take back trinity

'We are not cash cows': Hundreds of Trinity students rally through the campus over resit exam fees

A group of up to 40 students had been occupying the college’s dining hall over the past few days. / YouTube

Updated at 3pm

STUDENTS HAVE ENDED their occupation of the dining hall at Trinity College Dublin – but have vowed to keep protesting until their demands are met, as hundreds attend a rally in the Front Square.

The students want the college to row back on its plans to bring in a €450 exam resit fee.

The Take Back Trinity campaign has been undertaking direct action on campus in response to the mooted introduction of resit fees, including blocking entrances to the college and occupying buildings. On Friday 9 March, the students blockaded the college’s Front Arch and shut down the Book of Kells for two hours in protest against the decision.

A group of up to 40 students has been occupying the college’s dining hall since 10am on Tuesday.

That occupation ended at 12.30pm today.

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A rally began on campus at 1pm in Front Square, Trinity. It included several speakers, including Richard Boyd Barrett of People Before Profit, Trinity College Dublin Students’ Union, and members of the Union of Students in Ireland.

Student musicians followed the speeches with a music set.

The Take Back Trinity campaign said today:

The rally marks the end of the student occupation of the Dining Hall, with students vacating the Dining Hall just before the rally. The current occupation comes to an end after escalated action from the College yesterday evening which left students inside the building without access to bathroom facilities and no food or water allowed in.

Speaking to, international student Gus Culbertson said: “I’m here as an international student, my fees have risen twice in the last three years. I’m here in solidarity with those who cannot pay a supplemental fee, that can’t pay the increases in accommodation fees. I’m here for the post-graduates, the international students, I’m here for all students to make sure they can afford accommodation.”

“I am tired, I am angry, my voice is wrecked,” Culbertson said, as he addressed the crowd earlier in the rally.

“We are showing this college, our college, that we are no longer complacent in their money grabbing ways. We are not cash cows. We are students, staff, people who are trying to further our education.”

University response 

Trinity College Dublin had denied the claims that students were locked in. In a statement yesterday, the college said:

The students are not locked into the Dining Hall.  They can leave at any time they want, and the College is taking all steps to ensure that the students inside are safe.  However, we are not letting anyone else into the building, as there were concerns that large numbers of non-students had been invited into the building through an open call, and this would result in unacceptable risks for all concerned.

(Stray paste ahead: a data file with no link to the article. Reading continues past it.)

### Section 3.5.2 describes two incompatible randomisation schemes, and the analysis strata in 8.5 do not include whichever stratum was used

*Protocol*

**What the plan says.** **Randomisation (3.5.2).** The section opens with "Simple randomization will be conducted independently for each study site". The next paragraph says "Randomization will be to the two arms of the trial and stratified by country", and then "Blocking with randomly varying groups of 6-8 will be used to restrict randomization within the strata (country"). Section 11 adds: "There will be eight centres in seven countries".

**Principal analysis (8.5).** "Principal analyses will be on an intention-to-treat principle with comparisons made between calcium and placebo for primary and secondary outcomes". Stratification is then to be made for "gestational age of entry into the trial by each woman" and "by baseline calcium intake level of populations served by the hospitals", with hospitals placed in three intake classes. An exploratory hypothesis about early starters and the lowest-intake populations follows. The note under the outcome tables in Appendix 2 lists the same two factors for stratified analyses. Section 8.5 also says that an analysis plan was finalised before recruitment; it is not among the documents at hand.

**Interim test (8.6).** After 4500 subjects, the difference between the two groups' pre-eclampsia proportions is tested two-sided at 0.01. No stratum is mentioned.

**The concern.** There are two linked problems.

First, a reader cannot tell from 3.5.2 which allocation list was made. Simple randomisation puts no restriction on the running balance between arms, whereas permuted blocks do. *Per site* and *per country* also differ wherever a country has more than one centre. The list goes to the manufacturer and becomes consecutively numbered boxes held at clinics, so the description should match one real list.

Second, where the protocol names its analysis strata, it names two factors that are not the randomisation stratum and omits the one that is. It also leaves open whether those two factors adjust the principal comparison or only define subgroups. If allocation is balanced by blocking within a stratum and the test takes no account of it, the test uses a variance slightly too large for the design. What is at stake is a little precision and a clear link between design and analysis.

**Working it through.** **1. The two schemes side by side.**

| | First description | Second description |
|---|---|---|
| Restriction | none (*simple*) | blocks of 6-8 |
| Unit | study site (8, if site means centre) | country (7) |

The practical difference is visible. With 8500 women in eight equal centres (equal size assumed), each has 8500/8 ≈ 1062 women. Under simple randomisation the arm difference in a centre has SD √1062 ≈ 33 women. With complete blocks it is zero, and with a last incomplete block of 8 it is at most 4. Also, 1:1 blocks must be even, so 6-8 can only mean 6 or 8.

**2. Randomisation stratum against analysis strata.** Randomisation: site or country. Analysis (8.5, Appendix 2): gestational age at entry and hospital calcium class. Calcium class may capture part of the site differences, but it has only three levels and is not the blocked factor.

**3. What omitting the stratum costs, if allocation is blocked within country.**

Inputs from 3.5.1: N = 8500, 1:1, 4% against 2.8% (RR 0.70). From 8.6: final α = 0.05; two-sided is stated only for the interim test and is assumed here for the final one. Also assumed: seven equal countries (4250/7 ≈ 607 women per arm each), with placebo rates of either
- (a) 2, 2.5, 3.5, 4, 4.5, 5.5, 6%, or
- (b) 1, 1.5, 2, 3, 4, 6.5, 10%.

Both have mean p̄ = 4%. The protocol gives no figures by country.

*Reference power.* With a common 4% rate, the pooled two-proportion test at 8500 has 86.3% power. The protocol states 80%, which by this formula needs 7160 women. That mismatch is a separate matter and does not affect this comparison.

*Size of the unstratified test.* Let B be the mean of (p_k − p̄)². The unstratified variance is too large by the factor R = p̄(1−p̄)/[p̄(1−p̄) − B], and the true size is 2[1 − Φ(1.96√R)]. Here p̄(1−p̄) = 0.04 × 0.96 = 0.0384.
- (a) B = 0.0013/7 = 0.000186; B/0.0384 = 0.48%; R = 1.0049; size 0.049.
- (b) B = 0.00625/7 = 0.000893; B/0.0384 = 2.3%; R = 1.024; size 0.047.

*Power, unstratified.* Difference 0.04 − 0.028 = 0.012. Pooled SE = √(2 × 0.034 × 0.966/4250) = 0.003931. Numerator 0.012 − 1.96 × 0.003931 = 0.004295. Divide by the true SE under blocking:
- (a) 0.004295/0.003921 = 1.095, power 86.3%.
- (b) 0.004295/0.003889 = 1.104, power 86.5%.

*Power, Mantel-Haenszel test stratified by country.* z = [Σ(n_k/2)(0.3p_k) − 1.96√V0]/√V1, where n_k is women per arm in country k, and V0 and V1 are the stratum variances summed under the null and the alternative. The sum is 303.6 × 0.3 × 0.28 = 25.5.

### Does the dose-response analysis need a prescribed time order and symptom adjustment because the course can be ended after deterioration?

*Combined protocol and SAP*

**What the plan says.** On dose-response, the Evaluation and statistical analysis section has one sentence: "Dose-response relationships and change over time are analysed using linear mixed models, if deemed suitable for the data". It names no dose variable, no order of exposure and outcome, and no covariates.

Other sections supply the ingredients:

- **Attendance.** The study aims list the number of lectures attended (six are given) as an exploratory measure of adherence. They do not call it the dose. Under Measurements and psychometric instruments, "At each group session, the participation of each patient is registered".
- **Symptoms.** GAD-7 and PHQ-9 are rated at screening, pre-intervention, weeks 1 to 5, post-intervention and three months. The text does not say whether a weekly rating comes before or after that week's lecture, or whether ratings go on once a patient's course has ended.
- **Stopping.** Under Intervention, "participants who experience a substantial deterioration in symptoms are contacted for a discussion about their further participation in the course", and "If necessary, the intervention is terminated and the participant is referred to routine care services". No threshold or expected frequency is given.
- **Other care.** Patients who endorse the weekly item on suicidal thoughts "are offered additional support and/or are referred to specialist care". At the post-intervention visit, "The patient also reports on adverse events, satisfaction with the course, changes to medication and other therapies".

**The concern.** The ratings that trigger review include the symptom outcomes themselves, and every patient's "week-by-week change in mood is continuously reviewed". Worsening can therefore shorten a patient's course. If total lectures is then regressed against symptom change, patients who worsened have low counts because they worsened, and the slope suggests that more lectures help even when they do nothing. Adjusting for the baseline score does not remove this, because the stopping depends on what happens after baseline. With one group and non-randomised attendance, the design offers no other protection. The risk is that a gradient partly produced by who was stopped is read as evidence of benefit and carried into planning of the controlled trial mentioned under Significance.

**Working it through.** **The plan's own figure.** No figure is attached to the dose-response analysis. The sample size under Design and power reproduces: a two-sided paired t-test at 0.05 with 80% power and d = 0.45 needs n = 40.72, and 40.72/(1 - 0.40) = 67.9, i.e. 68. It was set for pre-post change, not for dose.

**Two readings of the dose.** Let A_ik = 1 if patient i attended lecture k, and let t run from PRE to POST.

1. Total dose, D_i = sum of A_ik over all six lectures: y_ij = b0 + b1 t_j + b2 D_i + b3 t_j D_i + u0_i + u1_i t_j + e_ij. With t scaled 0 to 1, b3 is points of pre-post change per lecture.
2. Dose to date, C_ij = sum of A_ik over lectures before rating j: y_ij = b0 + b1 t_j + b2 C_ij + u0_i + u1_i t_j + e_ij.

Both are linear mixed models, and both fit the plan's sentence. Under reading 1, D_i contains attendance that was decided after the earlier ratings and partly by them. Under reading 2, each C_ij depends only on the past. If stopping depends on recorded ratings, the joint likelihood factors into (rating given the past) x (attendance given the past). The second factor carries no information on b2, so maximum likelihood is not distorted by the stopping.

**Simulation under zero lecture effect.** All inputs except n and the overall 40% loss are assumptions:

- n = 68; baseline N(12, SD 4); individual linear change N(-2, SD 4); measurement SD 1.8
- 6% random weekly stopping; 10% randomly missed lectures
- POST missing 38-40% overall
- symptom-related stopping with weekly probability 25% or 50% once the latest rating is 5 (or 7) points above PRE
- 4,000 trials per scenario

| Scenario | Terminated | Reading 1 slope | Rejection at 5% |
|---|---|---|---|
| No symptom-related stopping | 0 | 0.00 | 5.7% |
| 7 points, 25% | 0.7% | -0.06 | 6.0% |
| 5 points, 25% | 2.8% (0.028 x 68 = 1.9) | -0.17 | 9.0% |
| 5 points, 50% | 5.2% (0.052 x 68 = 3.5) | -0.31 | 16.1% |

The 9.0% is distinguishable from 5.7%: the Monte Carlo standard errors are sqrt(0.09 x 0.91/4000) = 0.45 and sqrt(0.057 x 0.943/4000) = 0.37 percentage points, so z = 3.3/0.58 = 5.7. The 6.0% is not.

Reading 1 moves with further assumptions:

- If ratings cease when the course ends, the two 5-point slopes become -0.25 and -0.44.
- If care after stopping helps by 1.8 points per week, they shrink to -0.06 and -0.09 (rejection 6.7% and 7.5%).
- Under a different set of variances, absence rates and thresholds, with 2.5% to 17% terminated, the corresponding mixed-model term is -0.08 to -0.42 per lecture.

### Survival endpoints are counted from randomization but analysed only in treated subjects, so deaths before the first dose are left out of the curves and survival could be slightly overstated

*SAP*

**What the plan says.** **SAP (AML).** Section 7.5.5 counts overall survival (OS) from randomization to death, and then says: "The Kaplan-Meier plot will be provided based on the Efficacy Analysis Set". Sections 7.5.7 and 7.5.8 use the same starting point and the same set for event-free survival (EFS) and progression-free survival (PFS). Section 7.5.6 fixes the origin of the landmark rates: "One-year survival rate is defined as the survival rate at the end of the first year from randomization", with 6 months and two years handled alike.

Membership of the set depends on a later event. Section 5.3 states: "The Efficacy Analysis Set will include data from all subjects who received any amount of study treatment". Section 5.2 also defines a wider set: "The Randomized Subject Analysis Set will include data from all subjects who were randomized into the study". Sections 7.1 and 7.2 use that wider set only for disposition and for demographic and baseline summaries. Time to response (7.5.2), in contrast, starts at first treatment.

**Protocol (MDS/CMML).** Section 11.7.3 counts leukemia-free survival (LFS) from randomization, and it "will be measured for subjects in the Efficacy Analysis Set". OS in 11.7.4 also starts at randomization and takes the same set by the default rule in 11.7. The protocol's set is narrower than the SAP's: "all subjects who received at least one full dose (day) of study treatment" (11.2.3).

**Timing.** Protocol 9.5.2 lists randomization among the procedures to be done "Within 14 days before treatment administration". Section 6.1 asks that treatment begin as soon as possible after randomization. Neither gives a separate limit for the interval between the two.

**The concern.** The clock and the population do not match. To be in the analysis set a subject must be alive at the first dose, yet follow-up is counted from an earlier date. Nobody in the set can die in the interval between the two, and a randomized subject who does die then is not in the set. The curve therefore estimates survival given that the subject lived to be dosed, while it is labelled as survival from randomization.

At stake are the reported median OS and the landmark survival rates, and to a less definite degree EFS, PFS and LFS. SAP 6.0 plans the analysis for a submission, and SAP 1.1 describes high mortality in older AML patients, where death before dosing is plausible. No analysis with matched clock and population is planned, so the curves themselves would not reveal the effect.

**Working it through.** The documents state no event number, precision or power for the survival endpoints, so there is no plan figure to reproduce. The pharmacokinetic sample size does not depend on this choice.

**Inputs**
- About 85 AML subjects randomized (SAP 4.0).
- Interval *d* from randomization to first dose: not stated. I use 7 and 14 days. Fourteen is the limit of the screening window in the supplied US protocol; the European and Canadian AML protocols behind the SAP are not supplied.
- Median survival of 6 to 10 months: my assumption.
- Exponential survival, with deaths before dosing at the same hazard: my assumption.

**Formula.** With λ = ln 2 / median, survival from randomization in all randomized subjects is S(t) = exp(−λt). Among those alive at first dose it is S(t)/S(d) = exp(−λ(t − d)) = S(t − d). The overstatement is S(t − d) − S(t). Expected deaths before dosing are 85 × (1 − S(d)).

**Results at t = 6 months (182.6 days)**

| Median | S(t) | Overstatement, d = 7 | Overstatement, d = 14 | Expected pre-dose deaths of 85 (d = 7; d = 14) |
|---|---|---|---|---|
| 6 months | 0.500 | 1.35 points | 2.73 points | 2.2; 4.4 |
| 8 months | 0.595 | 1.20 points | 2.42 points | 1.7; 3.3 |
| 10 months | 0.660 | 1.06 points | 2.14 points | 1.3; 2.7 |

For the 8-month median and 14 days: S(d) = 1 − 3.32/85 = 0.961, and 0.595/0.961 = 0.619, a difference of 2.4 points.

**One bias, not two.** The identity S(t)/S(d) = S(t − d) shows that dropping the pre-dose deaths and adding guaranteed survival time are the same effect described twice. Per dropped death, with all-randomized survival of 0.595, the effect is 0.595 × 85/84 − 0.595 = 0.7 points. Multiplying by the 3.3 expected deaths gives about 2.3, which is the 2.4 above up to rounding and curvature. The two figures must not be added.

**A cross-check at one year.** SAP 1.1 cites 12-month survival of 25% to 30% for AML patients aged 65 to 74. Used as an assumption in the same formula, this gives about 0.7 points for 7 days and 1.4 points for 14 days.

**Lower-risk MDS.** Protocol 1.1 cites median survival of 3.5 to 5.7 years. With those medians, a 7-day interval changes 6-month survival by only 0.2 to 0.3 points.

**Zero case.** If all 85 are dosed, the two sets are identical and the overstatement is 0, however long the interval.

Some movement in the situation came last night when Provost Patrick Prendergast – who it is understood is abroad – tweeted:

Agreed with @tcdsu & @trinityGSU that​ we will seriously consider alternative proposals on supplemental exam fees, modular billing & PG/Non-EU fees at the next Board meeting, and that Trinity is a university that belongs to all of us who study and work here #TakeBackTrinity.

This has been recognised as “a step forward” by the campaign.

“However, we plan to continue our direct actions until our three demands have been met. We will continue to escalate our protests until our demands are met,” said the protestors.

[image alt="B" src="" width="296" height="222" credit-source="Hayley%20Halpin" credit-via="" caption="Students%20turned%20out%20in%20their%20hundreds%20to%20the%20rally%20today" class="alignnone" /end]

This afternoon, Trinity College Dublin said it welcomed the decision by the Students’ Union to “wind down protests and the occupancy of buildings”.

It said that the university’s management has “undertaken to consider alternative proposals on supplemental exam fees, modular billing and postgraduate/non-EU fees at the next board meeting”.

“There has been good dialogue over the past few days and we now have an agreement between students and university management. This will see the protests winding down. The university is now looking forward to renewing student partnership in the coming days and weeks,” Vice-Provost Chris Morash said today.

Proposed exam fees 

On 23 January, Trinity College proposed supplemental (repeat) exam fees of €200 per exam with a cap of €1000 to Trinity College Dublin Students’ Union.

The union then proposed the motion to the Student Council, and the decision was moved to a preferendum. Out of a valid poll of 3,504 students, 82% voted strongly against the implementation of supplemental fees.

However, the college board decided to implement supplemental fees at a flat rate of €450. The Take Back Trinity campaign was formed in response to this decision.

The students’ demands include:

  • “Supplemental exam fees be scrapped with a written and minuted declaration produced promising that supplemental exam fees shall never be introduced or reintroduced in future.”
  • “Affordable rental options for the full academic year to be introduced and offered for all students. Rent increases for any and all student accommodation provided by Trinity will be rejected and condemned.”
  • “No more increases to any student fees, in any form. We condemn and reject recent fee hikes for postgraduate and international students. We demand that these fees are no longer to be discussed or amended in an annual review.”

With reporting by Hayley Halpin

Read: Trinity provost says university will ‘seriously consider’ alternatives to resit exam fees after student protest>

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